Moya Brennan,
Two Horizons
(Universal, 2003)

Despite having changed the spelling of her name (to a more phonetic rendering of her Irish name), Moya Brennan sounds pretty similar to Maire Brennan. If you've ever heard her earlier recordings or any Clannad or even Enya, you've heard most of this before. The album concept is quite unique and there are definite high points, but overall, it is still the echo-y, mystical music we are used to.

The concept is that each piece is part of the journey of a harp through the years and through different lands as retold by present-day Brennan. The harp starts in Ireland, travels about there, winds up in Tara, as all good harps do, and eventually makes its way to America via Africa.

The pieces are beautifully written and the harp well-played, but the echo effect is severely over-used. And there is one song played twice and another three times. Each is slightly different, but it feels like they are padding the album or think we might be a bit thick and won't notice. Does calling it a "theme" really warrant a whole extra track?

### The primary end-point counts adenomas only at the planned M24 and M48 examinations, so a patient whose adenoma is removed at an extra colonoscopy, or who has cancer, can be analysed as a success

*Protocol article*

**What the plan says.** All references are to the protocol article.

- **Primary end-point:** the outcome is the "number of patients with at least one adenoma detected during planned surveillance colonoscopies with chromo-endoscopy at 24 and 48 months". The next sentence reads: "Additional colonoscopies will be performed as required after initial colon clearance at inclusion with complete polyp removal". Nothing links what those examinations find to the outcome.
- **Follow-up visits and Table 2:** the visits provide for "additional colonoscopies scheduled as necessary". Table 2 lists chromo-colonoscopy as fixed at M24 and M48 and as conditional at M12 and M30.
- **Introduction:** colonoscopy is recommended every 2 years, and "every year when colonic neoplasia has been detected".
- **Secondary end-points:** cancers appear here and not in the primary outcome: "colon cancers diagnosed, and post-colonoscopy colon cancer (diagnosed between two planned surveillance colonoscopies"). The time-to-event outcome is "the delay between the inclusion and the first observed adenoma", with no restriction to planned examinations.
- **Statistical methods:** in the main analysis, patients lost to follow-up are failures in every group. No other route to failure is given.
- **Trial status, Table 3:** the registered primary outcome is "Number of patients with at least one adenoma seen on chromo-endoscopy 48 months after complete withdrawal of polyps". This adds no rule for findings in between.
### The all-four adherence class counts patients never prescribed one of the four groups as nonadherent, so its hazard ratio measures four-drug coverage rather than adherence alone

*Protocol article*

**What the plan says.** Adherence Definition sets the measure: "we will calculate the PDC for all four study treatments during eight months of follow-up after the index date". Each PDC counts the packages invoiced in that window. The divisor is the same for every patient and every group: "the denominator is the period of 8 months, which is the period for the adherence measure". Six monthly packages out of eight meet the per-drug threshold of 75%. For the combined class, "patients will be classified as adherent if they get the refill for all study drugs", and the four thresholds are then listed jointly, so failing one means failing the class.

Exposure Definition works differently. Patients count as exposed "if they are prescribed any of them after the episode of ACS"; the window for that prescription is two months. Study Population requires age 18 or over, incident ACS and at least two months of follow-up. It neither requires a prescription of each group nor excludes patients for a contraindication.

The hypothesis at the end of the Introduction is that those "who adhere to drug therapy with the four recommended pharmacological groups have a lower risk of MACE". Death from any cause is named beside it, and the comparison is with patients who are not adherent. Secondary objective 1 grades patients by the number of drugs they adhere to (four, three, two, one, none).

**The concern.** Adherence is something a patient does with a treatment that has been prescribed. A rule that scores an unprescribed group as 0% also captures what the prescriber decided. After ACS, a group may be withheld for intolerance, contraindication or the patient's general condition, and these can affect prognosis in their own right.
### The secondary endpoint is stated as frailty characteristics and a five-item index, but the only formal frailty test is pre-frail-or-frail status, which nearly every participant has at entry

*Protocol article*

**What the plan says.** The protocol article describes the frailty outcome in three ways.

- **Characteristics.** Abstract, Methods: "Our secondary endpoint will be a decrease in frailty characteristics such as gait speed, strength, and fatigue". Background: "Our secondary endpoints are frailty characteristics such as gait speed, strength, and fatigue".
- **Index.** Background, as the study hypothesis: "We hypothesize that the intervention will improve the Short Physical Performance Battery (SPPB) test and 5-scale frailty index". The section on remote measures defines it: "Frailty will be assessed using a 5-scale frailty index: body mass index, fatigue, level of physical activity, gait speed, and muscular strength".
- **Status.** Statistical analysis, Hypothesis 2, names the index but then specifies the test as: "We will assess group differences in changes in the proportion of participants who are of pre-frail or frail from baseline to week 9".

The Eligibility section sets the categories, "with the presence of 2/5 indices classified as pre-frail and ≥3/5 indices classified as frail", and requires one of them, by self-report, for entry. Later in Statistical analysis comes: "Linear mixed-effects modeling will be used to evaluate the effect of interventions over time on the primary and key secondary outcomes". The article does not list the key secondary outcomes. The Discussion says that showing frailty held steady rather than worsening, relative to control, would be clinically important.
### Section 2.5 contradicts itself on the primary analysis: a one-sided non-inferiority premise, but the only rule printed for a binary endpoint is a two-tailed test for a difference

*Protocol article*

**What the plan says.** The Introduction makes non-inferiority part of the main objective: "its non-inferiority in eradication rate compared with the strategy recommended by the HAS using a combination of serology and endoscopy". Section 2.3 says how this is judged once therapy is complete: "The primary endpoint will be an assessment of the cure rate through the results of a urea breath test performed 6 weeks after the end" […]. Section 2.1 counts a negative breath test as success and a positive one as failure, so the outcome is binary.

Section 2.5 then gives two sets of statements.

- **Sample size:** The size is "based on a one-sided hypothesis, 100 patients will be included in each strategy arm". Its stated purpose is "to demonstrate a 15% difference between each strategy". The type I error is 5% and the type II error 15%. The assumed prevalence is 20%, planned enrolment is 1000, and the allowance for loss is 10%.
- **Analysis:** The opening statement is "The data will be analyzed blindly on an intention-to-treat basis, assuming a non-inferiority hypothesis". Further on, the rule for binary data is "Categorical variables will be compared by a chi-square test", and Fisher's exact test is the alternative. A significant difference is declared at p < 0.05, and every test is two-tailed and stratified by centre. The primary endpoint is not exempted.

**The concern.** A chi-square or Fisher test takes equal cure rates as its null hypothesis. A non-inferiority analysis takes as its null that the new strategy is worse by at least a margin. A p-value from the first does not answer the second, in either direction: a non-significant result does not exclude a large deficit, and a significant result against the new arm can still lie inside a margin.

Having vented my frustrations with the CD, there are things I liked. There are two fantastic tracks, with strong vocals and wonderful lyrics. "Falling" and "Tara" are the two most memorable songs, giving a glimpse at what this CD could have been if it had been given a more solid sound. The enhanced portion of the CD contains the video for "Tara," as well as photos and information about Brennan and the recording, which is a bonus because there is no mention of this feature in the liner notes. The liner notes themselves are very nice. The photography is appropriately misty, but Brennan is wearing beautiful dresses hand-painted in Celtic designs. There is also a sentence or two for each song to help explain the flow of the story.

If you are a big Moya Brennan fan, then you will probably love this album. If you think she is all right and you already have one of her recordings, you can give it a skip as it's really not anything that different.

- Rambles
written by Jean Emma Price
published 28 February 2004

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